Chen told Republican Senators Phil Gramm of Texas, Bob Bennett of Utah, Jim Bunning of Kentucky and Mike Crapo of Idaho that the weapons are necessary to help the island preserve a military balance with China.
"The cross-strait security not only serves the interests of Taiwan, but those of the United States," he told the delegation, which visited Taipei after an original scheduled visit to mainland China was nixed due to the stand-off between Beijing and Washington.
"China could achieve air and sea superiority over Taiwan by 2005," warned Chen.
There are growing fears that Taiwan may not be able to get the weapons it wants as the Bush Administration now takes a more cautious attitude after the spy plane collision or Beijing uses the incident to pressure Washington, observes said.
Several senators and representatives said Sunday that the recent incident over the spy plane has boosted Taiwan's chances for getting sophisticated weapons.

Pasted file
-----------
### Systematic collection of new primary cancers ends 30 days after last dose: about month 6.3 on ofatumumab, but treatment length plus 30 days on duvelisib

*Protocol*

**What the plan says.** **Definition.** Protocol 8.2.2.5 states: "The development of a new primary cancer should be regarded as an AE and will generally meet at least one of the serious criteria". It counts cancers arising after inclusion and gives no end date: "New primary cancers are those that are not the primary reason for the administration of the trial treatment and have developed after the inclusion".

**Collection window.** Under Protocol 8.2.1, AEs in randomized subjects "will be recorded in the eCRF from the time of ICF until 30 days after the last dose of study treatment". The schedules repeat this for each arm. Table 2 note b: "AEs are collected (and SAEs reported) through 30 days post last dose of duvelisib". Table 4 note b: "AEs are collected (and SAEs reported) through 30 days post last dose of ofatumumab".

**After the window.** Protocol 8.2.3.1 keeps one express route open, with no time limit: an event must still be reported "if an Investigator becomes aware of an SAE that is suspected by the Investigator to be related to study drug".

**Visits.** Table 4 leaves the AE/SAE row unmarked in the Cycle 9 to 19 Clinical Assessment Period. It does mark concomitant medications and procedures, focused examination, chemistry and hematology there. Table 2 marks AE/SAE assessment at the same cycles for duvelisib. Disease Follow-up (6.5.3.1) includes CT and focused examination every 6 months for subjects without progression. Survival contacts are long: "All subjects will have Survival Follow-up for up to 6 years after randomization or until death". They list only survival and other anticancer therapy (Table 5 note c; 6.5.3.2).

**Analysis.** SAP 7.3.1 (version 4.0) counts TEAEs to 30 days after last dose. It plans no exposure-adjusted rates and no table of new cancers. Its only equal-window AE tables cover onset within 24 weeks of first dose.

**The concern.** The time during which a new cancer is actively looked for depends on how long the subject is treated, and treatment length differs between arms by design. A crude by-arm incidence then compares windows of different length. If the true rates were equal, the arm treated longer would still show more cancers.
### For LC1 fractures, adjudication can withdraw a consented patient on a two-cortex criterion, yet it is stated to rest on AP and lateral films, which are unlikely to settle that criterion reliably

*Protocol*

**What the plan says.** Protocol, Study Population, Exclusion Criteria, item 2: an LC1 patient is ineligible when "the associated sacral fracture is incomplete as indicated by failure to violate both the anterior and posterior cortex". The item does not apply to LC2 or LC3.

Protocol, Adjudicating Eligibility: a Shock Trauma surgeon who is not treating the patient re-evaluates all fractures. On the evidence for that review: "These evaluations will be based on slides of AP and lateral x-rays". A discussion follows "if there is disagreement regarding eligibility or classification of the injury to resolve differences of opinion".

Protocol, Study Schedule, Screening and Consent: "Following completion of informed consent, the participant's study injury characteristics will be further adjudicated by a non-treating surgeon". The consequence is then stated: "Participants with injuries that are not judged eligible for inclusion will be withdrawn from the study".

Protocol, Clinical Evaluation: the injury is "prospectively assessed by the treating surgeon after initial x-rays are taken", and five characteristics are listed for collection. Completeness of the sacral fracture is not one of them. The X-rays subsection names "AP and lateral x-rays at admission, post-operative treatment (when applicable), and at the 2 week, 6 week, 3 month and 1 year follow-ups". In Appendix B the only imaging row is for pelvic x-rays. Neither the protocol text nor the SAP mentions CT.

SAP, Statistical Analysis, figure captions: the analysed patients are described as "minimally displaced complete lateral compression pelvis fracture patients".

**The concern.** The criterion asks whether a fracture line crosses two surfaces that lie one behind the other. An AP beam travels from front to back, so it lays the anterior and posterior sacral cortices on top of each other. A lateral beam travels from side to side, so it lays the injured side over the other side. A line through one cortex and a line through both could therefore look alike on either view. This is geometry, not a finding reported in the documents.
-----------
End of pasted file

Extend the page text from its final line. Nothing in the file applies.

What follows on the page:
The most significant part of the arms deal is destroyers equipped with the Aegis radar system, which tracks missiles, aircraft, ships and submarines and programs weapons to hit them. Taiwan is also seeking to buy Apache attack helicopters, an advanced Patriot anti-missile system known as PAC-3, and submarines.
A decision by the Bush administration about whether to sell Taiwan the weapons is slated for later this month.
China and Taiwan split in 1949. Since then, the Chinese leaders have insisted that Taiwan is part of the mainland and cannot be separate.
Copyright 2001 by United Press International.
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